The American Journal of Poetry
"Strong Rx Medicine"®

 

Heather Altfeld

Calculus for Insomniacs

 

1

The sheep have been wandering in and out
of your sleepless nights for years, pirouetting
through the rocky pasture in their little foggy coats
before you can drift off and dream a faultless terza rima

so try counting memories, a memory for each boy
you ever kissed and then a memory for the ones
you didn’t, count the ones who didn’t kiss back,
the impetuous ones and the ratty ones,

each an erect hominid with his grunts
and his murmurs, exuding the smell of old Keds,
his inner life a reproductive diorama,
streaked in pink across the walls of Lascaux.


2

Then count the times you did acid
or broke a bone or lit a cigarette,
the number of kids in third grade
exiled to juvie for setting Fedco on fire,

then count the fires you yourself built,
begin with your debut as a Bluebird,
snuffing a chimney full of bats, ponytails
screaming, swiped by dirty wings.


3

Remember each shining pine needle burned
for each of your cold fingers, each match,
each lump of wood gone to jeweled flame.
Then estimate the number of fires burning

right now between Paris and Delhi,
the faulty toaster fires and the Rockwell fires,
the trash can fires and the crematories,
and when you run out of fires,

count the battles that occurred between the fall of Troy
and the treaty of Locarno, count the pilgrims to Mecca
from Mohammed to the present, the flights
they take over San Francisco or Tehran,

the number of planes hanging out in the clouds
above your bed between midnight and three
the number of mothers on each plane,
each time each one offered a breast to a child

each of those children and each drop of milk,
it is no lullaby, lonely poet, last bard awake
preoccupied with the little packets of time
cronons in the night air you breathe

in and out while counting your breaths
in the Kundalini fashion.


4

                        Return to things
that belong to you, arguments going backward
from the angry marriage, name the bitter dreams,

the regrets. Count the seasons from now
to your birth, count the rains you can remember,
then the rain itself, estimate the number of drops
that fell in the moment you tied a velvet ribbon

in your daughter’s hair. Imagine the unimaginable
infinitude of drops that downed Houston
and Western Louisiana and Bangladesh,
even just the drops in the odd-numbered years,

divide by the average number swallowed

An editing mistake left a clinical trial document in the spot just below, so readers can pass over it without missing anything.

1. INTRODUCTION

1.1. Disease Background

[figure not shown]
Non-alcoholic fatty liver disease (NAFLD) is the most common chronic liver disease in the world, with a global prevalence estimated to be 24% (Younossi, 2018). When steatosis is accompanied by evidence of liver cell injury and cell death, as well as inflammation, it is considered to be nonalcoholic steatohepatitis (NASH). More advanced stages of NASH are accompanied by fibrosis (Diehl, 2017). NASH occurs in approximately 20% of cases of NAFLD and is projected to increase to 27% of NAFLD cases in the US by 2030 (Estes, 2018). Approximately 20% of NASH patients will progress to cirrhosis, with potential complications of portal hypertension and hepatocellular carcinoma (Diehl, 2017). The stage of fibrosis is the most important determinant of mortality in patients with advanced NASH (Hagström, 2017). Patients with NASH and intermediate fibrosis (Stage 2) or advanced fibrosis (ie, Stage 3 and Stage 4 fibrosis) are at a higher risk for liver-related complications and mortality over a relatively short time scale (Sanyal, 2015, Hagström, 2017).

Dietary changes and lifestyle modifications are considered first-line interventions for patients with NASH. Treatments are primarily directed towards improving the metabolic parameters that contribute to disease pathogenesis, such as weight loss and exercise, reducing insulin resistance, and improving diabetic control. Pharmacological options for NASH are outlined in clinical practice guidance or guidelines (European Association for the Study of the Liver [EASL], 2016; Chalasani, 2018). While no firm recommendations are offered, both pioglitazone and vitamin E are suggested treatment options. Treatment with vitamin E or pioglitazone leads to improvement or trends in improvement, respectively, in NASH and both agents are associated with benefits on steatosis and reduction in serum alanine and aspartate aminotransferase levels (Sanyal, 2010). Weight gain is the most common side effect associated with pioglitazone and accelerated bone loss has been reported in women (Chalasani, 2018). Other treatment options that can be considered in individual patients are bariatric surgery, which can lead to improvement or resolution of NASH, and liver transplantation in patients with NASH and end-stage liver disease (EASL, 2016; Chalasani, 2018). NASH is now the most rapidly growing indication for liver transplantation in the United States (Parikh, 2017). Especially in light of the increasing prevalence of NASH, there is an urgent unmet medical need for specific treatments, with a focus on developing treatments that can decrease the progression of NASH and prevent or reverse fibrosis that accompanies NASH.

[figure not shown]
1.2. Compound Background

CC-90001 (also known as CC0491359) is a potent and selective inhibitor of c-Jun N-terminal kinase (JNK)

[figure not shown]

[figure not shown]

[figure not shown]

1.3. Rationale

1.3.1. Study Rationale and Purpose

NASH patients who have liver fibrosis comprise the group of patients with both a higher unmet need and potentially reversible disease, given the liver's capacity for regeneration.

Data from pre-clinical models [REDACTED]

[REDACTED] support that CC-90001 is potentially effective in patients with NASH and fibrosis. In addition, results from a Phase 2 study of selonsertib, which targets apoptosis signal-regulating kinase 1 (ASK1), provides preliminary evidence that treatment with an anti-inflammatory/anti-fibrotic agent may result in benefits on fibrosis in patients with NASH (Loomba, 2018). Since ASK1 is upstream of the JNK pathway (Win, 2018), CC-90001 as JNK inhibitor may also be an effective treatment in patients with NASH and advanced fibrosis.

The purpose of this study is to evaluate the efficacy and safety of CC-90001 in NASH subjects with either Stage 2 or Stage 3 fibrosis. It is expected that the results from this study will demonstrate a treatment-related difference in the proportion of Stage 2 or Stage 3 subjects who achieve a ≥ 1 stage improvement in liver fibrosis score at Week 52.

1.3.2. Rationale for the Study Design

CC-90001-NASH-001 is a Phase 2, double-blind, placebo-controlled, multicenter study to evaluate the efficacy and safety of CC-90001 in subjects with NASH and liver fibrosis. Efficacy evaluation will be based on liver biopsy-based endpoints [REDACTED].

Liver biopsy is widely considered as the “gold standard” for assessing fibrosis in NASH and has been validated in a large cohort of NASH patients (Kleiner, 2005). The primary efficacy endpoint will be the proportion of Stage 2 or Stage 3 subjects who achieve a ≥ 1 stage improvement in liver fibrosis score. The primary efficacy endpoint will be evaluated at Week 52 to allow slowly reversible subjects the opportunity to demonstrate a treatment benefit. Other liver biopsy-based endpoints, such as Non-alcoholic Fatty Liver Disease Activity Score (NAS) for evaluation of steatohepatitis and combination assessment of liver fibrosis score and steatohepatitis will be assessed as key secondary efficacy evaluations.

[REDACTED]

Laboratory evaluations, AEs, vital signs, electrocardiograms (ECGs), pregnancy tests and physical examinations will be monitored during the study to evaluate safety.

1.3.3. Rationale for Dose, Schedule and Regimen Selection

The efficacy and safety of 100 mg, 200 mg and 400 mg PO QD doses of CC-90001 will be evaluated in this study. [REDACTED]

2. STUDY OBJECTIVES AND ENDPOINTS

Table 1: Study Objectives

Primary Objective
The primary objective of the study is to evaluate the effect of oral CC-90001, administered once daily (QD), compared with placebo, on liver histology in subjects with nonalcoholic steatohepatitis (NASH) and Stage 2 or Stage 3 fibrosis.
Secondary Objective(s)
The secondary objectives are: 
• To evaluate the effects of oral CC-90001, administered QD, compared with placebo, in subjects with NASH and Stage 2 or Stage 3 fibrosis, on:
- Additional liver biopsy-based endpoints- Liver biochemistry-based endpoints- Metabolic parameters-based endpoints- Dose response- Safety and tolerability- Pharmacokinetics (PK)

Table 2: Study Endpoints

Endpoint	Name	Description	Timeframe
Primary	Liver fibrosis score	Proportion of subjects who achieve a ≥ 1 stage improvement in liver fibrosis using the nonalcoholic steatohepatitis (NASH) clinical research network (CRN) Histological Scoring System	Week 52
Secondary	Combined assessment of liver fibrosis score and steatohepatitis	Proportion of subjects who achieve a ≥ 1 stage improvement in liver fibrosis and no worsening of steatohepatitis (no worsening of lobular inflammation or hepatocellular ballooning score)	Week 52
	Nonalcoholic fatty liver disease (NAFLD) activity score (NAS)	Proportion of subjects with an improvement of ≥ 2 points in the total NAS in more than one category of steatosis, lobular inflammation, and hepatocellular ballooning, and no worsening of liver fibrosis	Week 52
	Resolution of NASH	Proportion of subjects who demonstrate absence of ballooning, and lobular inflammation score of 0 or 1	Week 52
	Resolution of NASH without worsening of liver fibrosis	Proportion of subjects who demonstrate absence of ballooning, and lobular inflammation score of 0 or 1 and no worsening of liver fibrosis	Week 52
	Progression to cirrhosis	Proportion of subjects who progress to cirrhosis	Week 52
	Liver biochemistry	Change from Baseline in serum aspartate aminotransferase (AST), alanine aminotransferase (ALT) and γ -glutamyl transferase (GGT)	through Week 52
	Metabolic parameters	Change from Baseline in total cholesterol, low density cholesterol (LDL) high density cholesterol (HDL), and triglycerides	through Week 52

by one person before their lungs closed,
no remainder. Probably within a tenth of a percent
of the number of refugees floating at sea on a Saturday morning

which roughly equals the number of stars in the firmament
you can see through the ring made between your thumb
and your index finger on a cold clear night.
The sheep have long fled your aimless sheparding

so tally the ark of all extant animals,
first by kingdom, then order,
then by the finer Linnean taxonomies,
an oracle to the order of demise, add the beasts

whose fangs once sharpened the stones
of caves and those who knived the reefs
with their saw-teeth, the lizard-hipped quads,
the Silurian fish, the trilobites and their cryptic whorls,

dream a translation of the Cambrian poem
encrypted in their spines. Add what is left,
their names and their tusks and their bones,
chart each on the quadratic parabola of longing.


5

Make piles of the tiny tertiary snails
encased in the amber of Prussia
count them and sand them and emboss them
in cheap sterling for the sixty-two women

who will stop at the stand at the corner of 5th
and 59th on Friday just before lunch at Bergdorfs
to pay a hundred bucks apiece, for which
each snail, if traveling back in time to its birth

will net a profit of approximately 0.00001 cents
per century. Count your children.
You should get the number three.
Then divide this number by the parenthetical

dreams, nightmares, and accidents, multiply
by the power of ten and then again by the square root
of the number of screws Archimedes designed
for his first ship, and this will give you

the precise number of moments
you have worried they will die before you do.


6

Soon you will feel the violent tremble of sleep
arriving like a cattle car in the darkness

of what was once Prussia, rattling the tracks
as it pulls into the station of you.
The door slides open. Every passenger
is one of your ancestors. The cantor

and the beadle, the cobbler
and the tinsmith, count the days they lived
before the fires and the rains, count
the number of spoons they used

for their soup, how many footsteps
they took in their lifetimes,
how many pounds of potatoes they buried
in their cellars, how many nights they lay awake

on this fierce and glittering planet,
counting and assembling with tape and glue
the cells that now form your eyelids,
pressed against the white pillow

as you drift off, your lashes fluttering at last,
the millions of downy feathers beneath you
dreaming the geese who now shiver without them.

 

 

 

HEATHER ALTFELD's first book, The Disappearing Theatre won the Poets at Work Book Prize, selected by poet Stephen Dunn. Her poems appear in Narrative Magazine, Pleiades, ZYZZYVA, and many other literary journals. She is the recipient of the 2017 Robert H. Winner Award with the Poetry Society of America and the 2015 Pablo Neruda Prize for Poetry, and she received second prize in this year’s Literal Latte contest. She teaches in the Honors Program as well as for the English and Humanities Departments at CSU Chico, and she is at work on two more collections of poetry as well as two books for children.

 

 

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